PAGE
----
|Another story of
According to Bob McGilvray, consultant
director of Dundee Public Arts Programme, the idea of an arts centre for
Dundee originated in the printmakers' workshop and associated gallery organisation
in the Seagate in 1986. McGilvray could not say from whose actual lips
this idea sprung. It must have issued forth from the wellhead of group
wisdom. An arts centre, a greater ideal, would provide them with a more
prestigious stage to improve their position within the city, and most importantly,
might extend the range of facilities for artists independent of the art
Dundee Printmakers Workshop Ltd
& Seagate Gallery had little money. Its rent and running costs were
paid by the District Council (DC) and Scottish Arts Council (SAC). In order
to drive forward their arts centre initiative they had to interest parties
with more money. Pieda, an Edinburgh-based arts consultancy, was commissioned
to produce a feasibility report but, in the words of McGilvray, "It was
a waste of money. They sent along some office junior who hadn't a clue."
The Scottish Development Agency
was then asked to contribute to another feasibility study. This time a
consultant, Tim Jacobs, did the honours. I have not been able to find a
copy of what was entitled, Jacobs' Intrinsic Strategy. It was published
sometime between 1989 and 1991 and cost between £15k and £25k.
It was trashed. McGilvray told me that Jacobs had been asked to examine
three likely sites to develop as an arts centre: A vacant building next
to the Repertory Theatre, a vacant lot behind Dock Street, and the Seagate
Gallery building itself. Jacobs' vision was to cost £600,000 per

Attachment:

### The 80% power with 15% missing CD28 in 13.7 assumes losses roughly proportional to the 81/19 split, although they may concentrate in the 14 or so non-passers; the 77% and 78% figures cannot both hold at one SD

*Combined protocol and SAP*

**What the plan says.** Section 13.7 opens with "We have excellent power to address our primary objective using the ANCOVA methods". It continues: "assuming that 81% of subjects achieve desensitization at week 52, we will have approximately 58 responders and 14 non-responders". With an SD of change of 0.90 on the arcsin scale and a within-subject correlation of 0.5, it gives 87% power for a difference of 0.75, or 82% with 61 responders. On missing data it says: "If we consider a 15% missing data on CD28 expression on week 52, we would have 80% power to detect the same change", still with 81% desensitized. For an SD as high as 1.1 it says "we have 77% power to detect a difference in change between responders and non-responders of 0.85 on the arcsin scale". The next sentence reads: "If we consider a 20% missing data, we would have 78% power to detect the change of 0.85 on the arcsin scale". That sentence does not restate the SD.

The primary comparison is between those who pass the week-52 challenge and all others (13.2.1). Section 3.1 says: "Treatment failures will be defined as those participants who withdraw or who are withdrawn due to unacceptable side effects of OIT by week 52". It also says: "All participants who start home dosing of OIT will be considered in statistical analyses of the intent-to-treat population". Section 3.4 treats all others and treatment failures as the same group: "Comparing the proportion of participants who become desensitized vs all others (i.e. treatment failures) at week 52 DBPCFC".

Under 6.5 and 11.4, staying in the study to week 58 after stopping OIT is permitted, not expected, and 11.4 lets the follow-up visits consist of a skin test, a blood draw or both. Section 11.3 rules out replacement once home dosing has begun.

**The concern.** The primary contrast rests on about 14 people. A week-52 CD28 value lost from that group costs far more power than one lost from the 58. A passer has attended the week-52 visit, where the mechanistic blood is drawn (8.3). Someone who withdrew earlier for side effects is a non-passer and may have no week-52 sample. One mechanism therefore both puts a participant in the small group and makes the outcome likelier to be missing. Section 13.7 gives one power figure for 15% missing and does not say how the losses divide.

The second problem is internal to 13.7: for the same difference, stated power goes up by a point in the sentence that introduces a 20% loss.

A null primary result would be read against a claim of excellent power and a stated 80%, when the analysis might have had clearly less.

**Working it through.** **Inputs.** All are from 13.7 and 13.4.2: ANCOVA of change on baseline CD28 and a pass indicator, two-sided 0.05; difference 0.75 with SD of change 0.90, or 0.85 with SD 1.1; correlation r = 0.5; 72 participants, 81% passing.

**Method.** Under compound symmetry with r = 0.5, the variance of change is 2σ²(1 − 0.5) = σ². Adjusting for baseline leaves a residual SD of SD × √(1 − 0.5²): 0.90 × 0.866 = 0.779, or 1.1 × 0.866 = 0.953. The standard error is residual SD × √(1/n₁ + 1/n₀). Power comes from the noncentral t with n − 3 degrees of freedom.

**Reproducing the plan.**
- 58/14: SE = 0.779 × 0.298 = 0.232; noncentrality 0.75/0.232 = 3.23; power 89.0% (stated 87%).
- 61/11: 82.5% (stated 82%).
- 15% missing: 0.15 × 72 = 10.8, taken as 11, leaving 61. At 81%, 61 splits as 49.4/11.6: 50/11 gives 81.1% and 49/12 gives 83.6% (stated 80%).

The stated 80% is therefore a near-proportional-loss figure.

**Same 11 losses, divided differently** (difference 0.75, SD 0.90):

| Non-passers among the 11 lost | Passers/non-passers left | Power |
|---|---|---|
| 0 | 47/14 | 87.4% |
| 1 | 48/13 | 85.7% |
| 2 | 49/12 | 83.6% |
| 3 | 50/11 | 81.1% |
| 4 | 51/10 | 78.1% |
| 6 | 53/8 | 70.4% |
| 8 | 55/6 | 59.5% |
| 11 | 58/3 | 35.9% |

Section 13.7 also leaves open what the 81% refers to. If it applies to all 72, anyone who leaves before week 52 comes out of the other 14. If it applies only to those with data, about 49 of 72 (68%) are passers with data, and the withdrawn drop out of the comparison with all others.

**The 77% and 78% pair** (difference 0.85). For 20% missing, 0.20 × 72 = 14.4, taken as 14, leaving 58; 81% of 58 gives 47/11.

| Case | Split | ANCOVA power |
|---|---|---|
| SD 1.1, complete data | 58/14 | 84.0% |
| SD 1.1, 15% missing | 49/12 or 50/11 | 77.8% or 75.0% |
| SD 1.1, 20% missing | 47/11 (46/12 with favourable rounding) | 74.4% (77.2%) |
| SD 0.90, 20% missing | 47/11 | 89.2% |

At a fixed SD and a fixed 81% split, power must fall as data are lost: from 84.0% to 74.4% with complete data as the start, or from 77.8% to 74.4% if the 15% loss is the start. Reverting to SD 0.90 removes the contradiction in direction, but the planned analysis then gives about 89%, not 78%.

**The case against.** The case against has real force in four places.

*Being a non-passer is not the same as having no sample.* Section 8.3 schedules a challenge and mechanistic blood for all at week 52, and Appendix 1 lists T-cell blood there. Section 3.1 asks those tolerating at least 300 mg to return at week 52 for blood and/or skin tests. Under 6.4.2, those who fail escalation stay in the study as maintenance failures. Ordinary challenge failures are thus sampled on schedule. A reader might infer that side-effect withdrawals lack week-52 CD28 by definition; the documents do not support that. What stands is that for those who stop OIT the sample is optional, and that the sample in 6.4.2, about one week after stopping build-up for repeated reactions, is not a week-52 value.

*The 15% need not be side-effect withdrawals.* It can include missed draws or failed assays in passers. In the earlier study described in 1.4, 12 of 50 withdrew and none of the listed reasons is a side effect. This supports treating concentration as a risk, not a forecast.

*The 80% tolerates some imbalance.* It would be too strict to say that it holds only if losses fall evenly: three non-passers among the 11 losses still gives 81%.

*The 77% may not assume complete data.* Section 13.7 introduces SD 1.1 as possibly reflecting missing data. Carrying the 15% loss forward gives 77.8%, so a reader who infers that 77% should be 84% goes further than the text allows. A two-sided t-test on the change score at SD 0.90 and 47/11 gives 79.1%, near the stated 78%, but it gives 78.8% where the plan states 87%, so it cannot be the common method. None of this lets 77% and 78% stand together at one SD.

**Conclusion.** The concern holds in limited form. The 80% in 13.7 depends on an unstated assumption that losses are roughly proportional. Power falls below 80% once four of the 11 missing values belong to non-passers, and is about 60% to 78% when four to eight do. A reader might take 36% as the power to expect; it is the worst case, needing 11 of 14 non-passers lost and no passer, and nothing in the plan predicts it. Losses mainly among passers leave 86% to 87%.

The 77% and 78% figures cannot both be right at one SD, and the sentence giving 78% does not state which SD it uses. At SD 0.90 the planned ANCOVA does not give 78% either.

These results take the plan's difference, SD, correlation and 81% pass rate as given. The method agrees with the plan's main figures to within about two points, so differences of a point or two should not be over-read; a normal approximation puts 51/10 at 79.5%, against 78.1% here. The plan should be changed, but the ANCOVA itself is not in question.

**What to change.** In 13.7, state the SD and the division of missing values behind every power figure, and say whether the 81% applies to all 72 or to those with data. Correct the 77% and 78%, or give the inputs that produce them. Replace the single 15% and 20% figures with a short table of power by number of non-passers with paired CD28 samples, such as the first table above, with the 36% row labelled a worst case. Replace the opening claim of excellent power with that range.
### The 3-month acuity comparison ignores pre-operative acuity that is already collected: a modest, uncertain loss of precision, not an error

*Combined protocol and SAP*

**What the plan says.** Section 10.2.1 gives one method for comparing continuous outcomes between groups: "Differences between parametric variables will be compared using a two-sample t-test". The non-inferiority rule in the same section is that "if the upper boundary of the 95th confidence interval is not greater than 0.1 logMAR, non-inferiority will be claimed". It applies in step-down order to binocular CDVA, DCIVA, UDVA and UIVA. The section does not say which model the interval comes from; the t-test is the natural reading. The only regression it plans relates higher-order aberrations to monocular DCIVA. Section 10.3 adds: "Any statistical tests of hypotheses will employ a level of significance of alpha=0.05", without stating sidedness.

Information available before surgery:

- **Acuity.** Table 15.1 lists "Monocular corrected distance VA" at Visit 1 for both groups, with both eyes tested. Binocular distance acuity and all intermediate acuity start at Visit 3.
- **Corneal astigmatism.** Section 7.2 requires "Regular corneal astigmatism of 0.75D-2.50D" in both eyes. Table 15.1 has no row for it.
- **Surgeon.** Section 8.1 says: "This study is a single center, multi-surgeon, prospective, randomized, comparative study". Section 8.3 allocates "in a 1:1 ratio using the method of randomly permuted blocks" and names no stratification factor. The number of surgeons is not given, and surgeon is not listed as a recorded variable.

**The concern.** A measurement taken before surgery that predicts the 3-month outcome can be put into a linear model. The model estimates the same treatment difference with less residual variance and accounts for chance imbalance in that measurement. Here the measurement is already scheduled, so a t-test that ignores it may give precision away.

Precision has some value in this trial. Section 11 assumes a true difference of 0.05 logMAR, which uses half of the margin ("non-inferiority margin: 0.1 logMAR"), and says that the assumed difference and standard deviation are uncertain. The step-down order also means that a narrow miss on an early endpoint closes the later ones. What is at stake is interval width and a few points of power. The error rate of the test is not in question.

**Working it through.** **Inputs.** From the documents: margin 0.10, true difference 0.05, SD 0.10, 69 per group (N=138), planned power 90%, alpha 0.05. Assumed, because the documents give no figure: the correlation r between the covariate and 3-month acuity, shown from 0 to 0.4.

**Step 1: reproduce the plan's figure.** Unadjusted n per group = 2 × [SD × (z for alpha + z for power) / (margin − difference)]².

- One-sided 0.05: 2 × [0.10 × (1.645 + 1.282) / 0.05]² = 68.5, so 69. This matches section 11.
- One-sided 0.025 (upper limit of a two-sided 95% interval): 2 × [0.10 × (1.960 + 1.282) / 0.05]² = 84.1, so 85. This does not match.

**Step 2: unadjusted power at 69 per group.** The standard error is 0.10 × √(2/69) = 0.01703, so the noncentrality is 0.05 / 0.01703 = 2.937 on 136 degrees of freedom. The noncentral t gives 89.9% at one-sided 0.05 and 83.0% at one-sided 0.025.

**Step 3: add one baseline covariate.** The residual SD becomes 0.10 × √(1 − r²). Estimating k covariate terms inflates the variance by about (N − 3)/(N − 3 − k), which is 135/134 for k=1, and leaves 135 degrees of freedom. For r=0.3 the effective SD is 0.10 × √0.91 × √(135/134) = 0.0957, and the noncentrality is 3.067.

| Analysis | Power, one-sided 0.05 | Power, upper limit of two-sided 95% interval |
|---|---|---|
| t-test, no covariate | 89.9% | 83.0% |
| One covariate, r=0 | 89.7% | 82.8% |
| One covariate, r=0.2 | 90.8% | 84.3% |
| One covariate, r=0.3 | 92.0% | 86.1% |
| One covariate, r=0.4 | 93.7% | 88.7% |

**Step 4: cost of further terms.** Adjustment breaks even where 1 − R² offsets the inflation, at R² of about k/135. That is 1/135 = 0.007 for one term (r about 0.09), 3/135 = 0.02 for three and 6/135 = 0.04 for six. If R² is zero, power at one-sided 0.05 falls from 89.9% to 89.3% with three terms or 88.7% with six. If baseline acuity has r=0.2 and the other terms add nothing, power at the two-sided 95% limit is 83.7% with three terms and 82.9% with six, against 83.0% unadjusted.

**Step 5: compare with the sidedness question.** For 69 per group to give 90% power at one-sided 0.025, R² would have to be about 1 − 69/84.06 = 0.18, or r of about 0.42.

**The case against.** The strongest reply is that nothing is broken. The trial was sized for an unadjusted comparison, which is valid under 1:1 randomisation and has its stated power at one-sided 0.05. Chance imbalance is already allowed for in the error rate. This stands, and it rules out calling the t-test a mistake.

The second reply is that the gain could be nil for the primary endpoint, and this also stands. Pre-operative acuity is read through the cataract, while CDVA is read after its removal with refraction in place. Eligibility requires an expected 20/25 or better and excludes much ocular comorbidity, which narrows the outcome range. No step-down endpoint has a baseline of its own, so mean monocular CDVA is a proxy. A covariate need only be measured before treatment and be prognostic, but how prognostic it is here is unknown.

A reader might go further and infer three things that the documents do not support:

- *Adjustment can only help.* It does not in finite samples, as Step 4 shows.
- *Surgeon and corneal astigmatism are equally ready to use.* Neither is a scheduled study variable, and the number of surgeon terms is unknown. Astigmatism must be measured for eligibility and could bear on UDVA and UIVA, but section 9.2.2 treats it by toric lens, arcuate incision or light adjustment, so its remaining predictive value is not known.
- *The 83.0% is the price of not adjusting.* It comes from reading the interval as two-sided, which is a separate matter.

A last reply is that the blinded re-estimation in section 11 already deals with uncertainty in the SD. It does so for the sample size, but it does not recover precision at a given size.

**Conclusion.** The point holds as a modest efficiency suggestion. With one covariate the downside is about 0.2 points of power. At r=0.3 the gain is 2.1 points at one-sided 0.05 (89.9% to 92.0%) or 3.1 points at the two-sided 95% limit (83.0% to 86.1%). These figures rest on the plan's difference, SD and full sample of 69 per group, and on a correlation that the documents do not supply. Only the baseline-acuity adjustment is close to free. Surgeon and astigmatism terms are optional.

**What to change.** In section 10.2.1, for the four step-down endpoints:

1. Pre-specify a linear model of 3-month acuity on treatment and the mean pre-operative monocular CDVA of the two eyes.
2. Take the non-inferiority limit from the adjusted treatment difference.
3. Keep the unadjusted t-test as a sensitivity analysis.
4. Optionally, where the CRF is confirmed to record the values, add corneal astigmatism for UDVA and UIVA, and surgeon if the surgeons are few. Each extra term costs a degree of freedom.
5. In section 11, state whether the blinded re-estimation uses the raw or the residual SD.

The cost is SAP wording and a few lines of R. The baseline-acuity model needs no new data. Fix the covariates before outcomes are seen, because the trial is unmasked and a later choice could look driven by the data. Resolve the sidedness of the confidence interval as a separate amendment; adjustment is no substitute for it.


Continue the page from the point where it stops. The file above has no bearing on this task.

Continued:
year to operate. As far as the DC was concerned his figures did not 'stack
up'. They were certainly not prepared to invest such a sum in art at that
time. The vision was impracticable and was summarily forgotten. The feasibility
study was assigned to wastepaper-bins throughout the city. Hence its subsequent
rarity. Maybe in years to come these products of '90s culture will be seen
as works of art in their own right and become highly collectable.
Bob McGilvray was highly regarded
as an artist by his peers. He painted the first two public murals in Dundee,
which were commissioned by the DC under pressure from SAC who paid McGilvray's
fee. He had become a part-time lecturer at Duncan of Jordanstone (DoJ)
and was the director of an initiative called the Dundee Public Arts Programme.
He was an obvious and popular choice of artists' leader.
Originally McGilvray was paid as
the Exhibitions Organiser and shared the work of running the Seagate Gallery
with Ann Ross, the part-time administrator. During this time the Board
of Directors was being chaired by Jonathan Bryant whose vice-chair was
Steve Grimmond. The Board was still actively pursuing the dream of an arts
centre as being a natural progression of Seagate Gallery and its stablemate,
the printmakers' workshop. However, it was told by SAC that in order to
seriously pursue its ambition it would have to appoint a full-time director
whose duties up until that point had been shared by Ross and McGilvray.
The post was advertised and McGilvray encouraged an Aberdeen-based artist
called Dave Jackson--who had held a successful exhibition at the Seagate--to
apply. Steve Grimmond who was actively involved in the local art scene
as a musician and printmaker resigned as vice chairman of the Board in
order to apply for the director's post. It was awarded to Dave Jackson
in April 1993.
When Jackson assumed his post as
Executive Director, McGilvray was employed as Exhibitions Consultant. The